Book Review: Seeing Politics by Sophie Harman

Review by Dominic Hinde

Seeing Politics: film, visual method and international relations by Sophie Harman was published by McGill-Queens University Press in 2019.

Sophie Harman is Professor of International Politics at Queen Mary University of London where she teaches and conducts research into Global Health Politics, African agency in International Relations, and Visual Politics. She has published seven books and numerous articles on these topics, most recently, Seeing Politics: film, visual method and international relations (2019). In 2016 she co-wrote and produced her first narrative feature film Pili, which was nominated for a BAFTA for outstanding debut for a British writer, producer, or director in 2019. She tweets @DrSophieHarman

What makes Sophie Harman’s Seeing Politics: Film, Visual Method and International Relations noteworthy is that she approaches practice-as-research not from a journalism, film or media studies background but as an established scholar of international relations and global health. As Harman recalls in her explanation of how the book came to be, it was debatable whether what she was doing was IR at all. Conversely, it was this departure from the traditional arena and methods of IR that was so enticing, offering the potential to bring women who are often marginalised or rendered invisible within IR research to the fore.  

“Pili and the process of making the film reveal new insights into old questions of structure and agency, the state, transnationalism, and global governance – all core questions in IR.”

(p 218)

The result is a sprawling account of filmmaking as counter hegemonic research as Harman describes the difficulties of producing a feature length drama about HIV in Tanzania, Pili (2017). The film is a social realist account of an HIV-positive woman’s struggle for agency and medical support where the odds are stacked against her, using an amateur cast of local people on location under the direction of Harman and the filmmaker Leanne Welham. As such Seeing Politics is best understood as a companion piece to the film it describes, and though it tries to work as a form of grounded theory to provide more general insights, it ultimately returns to and is dominated by Harman’s personal experience of making Pili and experimenting with applied media practice.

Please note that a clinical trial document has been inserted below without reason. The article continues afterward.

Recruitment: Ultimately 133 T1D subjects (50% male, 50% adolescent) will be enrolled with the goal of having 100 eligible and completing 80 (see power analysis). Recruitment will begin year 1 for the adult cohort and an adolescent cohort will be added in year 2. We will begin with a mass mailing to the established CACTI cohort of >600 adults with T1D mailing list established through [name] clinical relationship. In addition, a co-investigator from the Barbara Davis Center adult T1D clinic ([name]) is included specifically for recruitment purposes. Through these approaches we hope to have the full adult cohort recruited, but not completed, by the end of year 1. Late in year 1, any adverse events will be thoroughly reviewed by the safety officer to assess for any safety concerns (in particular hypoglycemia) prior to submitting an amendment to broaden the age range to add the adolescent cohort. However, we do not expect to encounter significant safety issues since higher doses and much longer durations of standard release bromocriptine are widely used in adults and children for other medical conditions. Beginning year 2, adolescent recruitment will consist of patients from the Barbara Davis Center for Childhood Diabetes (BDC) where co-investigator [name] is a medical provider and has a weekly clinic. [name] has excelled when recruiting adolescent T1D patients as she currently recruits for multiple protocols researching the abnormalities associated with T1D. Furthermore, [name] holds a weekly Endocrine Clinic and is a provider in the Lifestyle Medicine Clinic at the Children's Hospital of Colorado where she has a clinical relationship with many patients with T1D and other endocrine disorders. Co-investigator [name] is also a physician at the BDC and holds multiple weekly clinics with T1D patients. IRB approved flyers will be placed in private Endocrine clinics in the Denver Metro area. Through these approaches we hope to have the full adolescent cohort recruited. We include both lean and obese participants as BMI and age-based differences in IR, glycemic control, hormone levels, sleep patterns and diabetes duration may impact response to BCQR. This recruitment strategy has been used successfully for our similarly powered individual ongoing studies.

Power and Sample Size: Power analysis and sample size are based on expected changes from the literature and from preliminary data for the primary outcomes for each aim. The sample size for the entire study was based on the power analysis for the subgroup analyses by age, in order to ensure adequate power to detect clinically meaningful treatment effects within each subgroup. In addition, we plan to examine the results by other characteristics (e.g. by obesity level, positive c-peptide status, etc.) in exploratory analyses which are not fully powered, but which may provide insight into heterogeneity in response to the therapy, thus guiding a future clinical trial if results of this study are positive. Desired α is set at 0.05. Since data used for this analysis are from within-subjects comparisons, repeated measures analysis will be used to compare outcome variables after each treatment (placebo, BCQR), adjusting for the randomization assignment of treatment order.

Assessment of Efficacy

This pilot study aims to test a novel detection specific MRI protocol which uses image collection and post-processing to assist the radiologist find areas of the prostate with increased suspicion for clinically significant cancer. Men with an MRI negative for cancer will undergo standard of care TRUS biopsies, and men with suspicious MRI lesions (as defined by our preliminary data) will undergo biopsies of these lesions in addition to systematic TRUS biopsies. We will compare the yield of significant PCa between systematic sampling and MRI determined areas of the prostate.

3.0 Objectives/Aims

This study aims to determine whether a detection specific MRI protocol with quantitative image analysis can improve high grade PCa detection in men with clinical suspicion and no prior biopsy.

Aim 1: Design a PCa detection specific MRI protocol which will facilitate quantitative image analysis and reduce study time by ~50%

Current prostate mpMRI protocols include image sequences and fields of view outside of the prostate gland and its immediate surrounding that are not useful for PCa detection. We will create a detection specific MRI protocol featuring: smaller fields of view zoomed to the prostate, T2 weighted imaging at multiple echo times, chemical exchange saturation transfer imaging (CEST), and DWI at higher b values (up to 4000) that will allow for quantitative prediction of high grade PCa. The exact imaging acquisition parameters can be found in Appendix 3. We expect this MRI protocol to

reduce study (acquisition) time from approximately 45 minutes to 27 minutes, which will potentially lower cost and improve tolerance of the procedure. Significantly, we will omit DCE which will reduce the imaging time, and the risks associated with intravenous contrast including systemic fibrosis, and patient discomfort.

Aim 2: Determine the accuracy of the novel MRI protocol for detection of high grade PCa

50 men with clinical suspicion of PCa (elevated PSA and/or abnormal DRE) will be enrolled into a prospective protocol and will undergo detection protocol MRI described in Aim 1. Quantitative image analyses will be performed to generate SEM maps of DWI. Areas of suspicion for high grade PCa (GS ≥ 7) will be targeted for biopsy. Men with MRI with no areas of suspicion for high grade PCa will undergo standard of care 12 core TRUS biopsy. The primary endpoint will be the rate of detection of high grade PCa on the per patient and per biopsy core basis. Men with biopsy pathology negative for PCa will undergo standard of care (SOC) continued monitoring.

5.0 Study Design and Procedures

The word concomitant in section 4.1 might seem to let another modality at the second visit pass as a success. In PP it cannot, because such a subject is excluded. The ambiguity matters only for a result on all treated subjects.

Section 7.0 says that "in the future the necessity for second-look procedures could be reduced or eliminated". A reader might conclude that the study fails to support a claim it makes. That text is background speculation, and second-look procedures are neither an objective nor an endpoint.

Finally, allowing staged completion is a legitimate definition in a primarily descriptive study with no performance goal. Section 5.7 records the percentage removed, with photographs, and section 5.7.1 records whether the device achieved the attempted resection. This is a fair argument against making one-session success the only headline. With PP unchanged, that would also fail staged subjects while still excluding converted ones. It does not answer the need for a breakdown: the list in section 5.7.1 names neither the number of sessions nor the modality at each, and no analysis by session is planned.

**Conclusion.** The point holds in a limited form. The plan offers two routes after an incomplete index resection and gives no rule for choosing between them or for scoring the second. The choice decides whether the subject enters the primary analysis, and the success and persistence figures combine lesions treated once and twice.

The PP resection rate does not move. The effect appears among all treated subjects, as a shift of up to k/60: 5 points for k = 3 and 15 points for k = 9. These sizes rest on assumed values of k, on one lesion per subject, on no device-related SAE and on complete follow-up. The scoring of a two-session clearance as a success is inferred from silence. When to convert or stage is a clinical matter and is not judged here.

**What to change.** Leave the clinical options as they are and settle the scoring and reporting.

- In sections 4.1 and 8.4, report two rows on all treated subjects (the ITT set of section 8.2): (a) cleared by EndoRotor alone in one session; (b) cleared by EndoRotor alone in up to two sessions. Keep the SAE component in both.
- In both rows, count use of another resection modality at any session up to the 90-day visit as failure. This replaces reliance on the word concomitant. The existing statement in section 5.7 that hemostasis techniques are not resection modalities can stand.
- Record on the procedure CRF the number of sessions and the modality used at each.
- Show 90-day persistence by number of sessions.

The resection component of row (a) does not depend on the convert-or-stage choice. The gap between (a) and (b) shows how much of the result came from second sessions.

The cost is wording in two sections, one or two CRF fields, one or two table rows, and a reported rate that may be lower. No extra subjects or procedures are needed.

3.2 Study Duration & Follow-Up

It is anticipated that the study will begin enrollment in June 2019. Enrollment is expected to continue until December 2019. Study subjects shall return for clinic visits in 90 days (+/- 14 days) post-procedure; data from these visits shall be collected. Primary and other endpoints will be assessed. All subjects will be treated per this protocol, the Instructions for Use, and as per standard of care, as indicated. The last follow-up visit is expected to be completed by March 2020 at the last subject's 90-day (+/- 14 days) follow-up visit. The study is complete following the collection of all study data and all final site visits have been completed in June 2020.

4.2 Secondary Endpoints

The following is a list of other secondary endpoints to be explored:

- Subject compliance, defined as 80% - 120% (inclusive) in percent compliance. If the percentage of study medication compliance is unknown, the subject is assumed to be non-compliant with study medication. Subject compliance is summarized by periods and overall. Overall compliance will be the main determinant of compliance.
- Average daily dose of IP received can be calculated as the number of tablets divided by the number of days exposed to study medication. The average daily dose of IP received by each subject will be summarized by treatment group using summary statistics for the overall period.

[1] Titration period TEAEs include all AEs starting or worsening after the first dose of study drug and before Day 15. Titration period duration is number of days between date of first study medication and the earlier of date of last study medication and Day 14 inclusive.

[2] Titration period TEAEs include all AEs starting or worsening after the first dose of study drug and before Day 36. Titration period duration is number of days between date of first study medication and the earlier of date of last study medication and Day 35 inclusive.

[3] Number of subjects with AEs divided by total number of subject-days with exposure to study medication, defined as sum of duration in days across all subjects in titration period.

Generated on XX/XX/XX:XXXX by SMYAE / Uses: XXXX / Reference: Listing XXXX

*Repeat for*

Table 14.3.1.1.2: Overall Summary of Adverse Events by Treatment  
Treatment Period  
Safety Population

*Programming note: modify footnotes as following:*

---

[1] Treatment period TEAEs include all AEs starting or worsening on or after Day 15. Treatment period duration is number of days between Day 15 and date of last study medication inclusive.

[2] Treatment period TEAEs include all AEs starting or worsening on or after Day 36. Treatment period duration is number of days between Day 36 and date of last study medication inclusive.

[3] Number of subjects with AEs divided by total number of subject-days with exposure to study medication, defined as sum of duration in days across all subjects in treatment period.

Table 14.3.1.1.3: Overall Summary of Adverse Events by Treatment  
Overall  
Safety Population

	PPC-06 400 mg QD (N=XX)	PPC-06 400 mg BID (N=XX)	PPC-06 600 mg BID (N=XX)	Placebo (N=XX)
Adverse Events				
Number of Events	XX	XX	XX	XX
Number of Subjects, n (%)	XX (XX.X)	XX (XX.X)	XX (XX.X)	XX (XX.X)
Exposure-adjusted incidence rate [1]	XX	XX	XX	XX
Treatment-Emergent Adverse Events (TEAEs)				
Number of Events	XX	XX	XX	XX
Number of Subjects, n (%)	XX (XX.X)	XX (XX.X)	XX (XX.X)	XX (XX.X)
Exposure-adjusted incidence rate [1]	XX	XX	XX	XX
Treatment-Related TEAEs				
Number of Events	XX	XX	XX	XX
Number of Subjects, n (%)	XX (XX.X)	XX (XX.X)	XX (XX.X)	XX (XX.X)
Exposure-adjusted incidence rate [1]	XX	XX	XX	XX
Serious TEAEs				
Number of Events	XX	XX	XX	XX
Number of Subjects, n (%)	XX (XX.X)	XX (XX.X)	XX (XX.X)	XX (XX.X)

HIV has become a common theme for journalists and documentary filmmakers operating in Sub-Saharan Africa, with the HIV documentary developing into a genre of itself in South Africa alongside a steady flow of North American and European films on HIV, some of which Harman references in her discussion of HIV as a subject.  A significant portion of these African-produced films have been aimed at HIV education, but for international filmmakers HIV has also functioned as a regional marker with which to approach sub-Saharan countries, whether it be to illustrate the failure of governance, the lack of educational opportunity or the position of women as Harman does.

Media work as research often yields unexpected results, and Harman herself admits she knew little about filmmaking when she embarked on the project. The film itself was received with uncertainty about what it was, right down to the confusion in reviews of whether the film ‘belonged’ to Harman or director and producer Welham. Seeing Politics establishes it firmly as Harman’s project, whereas press reviews of Pili downgrade or leave her out altogether, illustrating the friction between academia and the public media which Harman inadvertently explores.